But clearly this involves an implausible diagnosis. People with an unquestioning faith in the correctness of the moral teachings (but which moral teachings?) of their religion aren't necessarily giving pastors/rabbis/imams/priests "delegated authority over their lives"; they are giving the teaching itself moral authority and simply using pastors/priests/rabbis/imams to help them pin down what it is. People often don't delegate much moral authority to pastors and the like; they usually assume that they already know what's moral and what's not, and make use of pastors etc. for things that puzzle them. And they do, in fact, consider on their own whether their pastors etc. are worthy of any authority; because it's a very common phenomenon for people to search out pastors, etc., who already agree with them on the points they consider important, and ignore or condemn those who don't.

Indeed, throughout Dennett makes vague generalizations which he never takes the trouble to clarify or defend; the essay is one long tissue of prejudices and stereotypes from beginning to end. This could have been a tolerable philosophical essay if Dennett had stuck with the theme in his Fred passage, and developed it. It wouldn't have been relevant to much beyond a very simplistic position; but it would have been a respectable argument. But instead of discussing a position, he discusses, in a vague, insinuating way, motives and psychology, without any indication that he needs to show that he is doing more than appealing to stereotypes and prejudices. As it is, Dennett's essay turns out neither to be relevant to much nor to be a respectable argument. Dennett says that deeply religious people who are rationally oriented will have no difficulty at all with his conclusions; but I think -- and hope -- this is not true, because I think and hope that they would have higher standards of reasoning than Dennett shows in this essay.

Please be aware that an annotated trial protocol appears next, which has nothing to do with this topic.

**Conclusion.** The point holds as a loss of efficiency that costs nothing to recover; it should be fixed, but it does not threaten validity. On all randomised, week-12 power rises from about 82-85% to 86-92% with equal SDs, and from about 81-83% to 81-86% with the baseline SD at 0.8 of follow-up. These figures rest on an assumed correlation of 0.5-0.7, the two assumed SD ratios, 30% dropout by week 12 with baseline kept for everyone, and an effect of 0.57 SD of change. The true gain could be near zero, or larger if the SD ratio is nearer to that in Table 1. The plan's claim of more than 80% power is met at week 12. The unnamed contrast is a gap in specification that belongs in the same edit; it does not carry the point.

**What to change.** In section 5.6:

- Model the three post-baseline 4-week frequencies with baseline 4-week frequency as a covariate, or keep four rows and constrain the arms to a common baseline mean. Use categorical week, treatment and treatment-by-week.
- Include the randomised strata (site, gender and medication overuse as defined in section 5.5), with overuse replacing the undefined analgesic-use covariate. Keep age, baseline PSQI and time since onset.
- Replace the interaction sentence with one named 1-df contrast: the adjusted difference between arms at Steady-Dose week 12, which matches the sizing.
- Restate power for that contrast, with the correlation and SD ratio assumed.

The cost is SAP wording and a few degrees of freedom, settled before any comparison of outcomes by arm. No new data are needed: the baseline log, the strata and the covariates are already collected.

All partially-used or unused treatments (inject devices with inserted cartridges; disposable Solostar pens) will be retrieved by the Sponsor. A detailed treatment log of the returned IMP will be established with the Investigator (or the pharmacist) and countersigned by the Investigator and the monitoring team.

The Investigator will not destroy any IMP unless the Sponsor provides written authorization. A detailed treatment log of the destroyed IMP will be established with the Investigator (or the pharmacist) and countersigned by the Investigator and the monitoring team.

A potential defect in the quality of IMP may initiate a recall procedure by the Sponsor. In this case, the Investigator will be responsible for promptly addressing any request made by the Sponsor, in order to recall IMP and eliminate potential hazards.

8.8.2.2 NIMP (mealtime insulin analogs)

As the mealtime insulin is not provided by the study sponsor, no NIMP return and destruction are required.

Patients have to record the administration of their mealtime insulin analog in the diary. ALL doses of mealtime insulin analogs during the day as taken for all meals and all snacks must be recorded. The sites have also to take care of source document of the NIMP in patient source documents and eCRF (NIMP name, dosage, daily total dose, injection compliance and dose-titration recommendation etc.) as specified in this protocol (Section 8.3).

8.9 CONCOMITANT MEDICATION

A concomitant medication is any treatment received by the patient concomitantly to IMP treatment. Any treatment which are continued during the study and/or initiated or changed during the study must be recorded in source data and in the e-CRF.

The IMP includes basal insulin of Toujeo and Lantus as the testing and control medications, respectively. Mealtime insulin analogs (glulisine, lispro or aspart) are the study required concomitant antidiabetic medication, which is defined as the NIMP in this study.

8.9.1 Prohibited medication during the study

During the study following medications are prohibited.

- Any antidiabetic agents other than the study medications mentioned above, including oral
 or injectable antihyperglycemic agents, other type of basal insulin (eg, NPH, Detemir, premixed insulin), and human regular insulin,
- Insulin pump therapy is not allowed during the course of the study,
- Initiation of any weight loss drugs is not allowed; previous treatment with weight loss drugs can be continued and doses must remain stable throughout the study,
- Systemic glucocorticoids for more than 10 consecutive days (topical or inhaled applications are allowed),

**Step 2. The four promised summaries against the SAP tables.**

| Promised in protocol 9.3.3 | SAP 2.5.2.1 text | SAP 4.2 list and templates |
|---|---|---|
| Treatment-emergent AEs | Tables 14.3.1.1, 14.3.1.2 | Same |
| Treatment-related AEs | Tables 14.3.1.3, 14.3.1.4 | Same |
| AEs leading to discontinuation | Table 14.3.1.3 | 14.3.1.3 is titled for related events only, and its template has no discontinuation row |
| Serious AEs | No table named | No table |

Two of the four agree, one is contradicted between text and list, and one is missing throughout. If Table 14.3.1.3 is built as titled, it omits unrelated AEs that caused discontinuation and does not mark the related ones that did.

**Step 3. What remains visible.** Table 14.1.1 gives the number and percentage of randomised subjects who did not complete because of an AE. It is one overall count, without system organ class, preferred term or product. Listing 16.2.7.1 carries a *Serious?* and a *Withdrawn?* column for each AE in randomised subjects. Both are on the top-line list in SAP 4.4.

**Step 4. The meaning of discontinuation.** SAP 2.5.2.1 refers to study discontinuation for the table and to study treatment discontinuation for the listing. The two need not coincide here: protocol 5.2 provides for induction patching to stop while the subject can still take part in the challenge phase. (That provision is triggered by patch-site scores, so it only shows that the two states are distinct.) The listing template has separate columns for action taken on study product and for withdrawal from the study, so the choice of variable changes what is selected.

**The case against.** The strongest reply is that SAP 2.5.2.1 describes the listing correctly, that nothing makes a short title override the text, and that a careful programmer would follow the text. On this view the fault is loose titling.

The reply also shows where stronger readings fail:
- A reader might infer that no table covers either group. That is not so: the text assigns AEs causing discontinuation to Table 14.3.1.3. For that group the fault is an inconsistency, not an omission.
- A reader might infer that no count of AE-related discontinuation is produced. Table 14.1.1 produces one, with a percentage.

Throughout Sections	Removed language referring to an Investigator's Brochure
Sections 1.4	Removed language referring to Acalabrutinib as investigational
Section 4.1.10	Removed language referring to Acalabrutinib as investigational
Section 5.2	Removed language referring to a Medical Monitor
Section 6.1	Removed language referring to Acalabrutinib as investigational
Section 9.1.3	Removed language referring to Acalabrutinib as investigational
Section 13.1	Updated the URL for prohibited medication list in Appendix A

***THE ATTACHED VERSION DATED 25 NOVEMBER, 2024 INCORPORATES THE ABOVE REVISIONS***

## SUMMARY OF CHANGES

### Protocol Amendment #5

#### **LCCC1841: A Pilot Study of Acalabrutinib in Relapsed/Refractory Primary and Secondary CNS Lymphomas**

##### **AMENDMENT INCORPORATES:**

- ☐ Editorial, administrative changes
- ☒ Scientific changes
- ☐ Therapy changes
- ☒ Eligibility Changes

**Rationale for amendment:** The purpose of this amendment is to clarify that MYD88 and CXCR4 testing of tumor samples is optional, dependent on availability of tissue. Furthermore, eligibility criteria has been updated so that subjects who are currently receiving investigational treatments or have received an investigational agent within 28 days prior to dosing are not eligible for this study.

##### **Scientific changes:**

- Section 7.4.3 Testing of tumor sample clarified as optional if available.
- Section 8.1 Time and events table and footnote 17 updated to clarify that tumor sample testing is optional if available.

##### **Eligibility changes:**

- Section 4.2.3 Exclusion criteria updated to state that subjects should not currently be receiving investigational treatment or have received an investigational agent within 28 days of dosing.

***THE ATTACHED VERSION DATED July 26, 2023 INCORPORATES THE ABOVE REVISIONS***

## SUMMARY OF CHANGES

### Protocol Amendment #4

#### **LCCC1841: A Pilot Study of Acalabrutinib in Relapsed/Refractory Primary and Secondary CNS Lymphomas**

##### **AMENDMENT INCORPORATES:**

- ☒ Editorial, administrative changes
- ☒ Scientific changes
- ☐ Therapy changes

(See also Macht's discussion of it at prosthesis.)